Fish Seasons and Species
Click here to jump below or scroll down to browse all: Roosterfish
Striped Marlin Dorado | Jack Crevalle | Blue Marlin | Black Marlin |
Sierra Spanish Mackeral | | Sailfish | Yellowfin Tuna | Skipjack Tuna | Wahoo
Cast a fly into a trout stream and if you catch a fish it will likely be a trout. Cast into a bass pond and you'll probably catch a bass. But cast a fly or lure into the waters of Cabo San Lucas and your catch might be anything from a 5-pound Sierra mackerel to a massive blue marlin.
The area has been well-described and documented as the "world's greatest fish trap" and that's pretty much the way it is. Realistically, it is not fair to state that all species are available every day. That would be too much to ask even of Cabo San Lucas.
But from bonito to marlin, skipjack to yellowfin tuna, jack cravelle and ladyfish, there are approximately 20 species of bluewater speedsters on hand to keep things interesting. Ver-r-r-ry interesting!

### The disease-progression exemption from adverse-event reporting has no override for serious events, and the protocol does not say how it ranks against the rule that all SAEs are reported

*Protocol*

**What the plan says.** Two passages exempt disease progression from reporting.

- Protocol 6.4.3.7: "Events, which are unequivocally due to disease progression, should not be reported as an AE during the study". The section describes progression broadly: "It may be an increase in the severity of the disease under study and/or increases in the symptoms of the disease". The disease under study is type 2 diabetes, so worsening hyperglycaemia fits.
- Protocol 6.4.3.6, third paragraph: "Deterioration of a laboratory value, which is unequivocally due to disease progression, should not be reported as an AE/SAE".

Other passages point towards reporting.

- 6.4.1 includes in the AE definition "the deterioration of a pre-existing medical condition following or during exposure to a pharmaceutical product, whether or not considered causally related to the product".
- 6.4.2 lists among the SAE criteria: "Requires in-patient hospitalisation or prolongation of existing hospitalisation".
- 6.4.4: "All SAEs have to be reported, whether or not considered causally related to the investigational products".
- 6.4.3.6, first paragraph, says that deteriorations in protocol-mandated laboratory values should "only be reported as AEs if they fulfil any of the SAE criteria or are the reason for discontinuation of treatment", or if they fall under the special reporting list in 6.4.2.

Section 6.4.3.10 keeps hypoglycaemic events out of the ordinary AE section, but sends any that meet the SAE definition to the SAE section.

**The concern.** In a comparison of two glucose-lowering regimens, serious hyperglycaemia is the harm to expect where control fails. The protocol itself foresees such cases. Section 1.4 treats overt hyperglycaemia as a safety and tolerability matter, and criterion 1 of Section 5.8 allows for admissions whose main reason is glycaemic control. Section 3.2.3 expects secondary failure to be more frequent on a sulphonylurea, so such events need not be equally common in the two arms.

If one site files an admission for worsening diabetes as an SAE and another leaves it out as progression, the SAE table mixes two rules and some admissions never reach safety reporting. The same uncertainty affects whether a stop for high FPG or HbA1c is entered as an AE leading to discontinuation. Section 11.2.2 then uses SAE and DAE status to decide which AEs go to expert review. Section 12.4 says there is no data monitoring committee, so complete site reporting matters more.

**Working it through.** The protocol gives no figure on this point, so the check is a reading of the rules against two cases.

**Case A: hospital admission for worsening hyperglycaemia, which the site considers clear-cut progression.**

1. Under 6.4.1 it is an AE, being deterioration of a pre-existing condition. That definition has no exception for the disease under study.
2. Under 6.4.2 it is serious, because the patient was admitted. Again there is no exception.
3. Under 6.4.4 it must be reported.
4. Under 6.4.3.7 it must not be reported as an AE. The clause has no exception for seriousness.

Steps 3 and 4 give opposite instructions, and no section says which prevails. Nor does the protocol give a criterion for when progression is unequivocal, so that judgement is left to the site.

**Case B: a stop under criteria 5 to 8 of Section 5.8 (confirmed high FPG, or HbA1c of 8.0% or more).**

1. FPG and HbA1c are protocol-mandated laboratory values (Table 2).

On thise page you'll find a brief description of some of our most-favored targets. Check the availability of your favorite gamefish during various months of the year, factor in a bit of angling magic we call 'the unknown,' make your Cabo reservations and plan to bend a rod with us!
Roosterfish or pez gallo are unique to the tropical Pacific. These fish are found in-shore near the sandy beaches. They are the predators of the surf. Roosterfish are members of the jack family and can grow to over 100 pounds.
There are higher concentrations of roosterfish in the waters around Cabo San Lucas than anywhere else on earth. Not only is this one of the greatest inshore gamefishes, It is also one of the most beautiful. When roosterfish are feeding in the crashing waves, it is common to see their comb-like dorsal fin slicing above the surface, raised as if a sail as it pursues its intended victim. Roosterfish can be the most selective feeder of all the oceanic sportfish. At times frustrating, the rewards can be great when one of these colorful fish pounces on your fly.
The ideal fishing situation is to find a school of roosterfish that has a school of bait herded against the shore. When this happens, the chance of a roosterfish eating your fly is greatest. I have been in the middle of hundreds of busting roosters and had them shun my fly. I changed flies with each cast until I found the one they wanted, then I had eight fish eat in almost as many casts.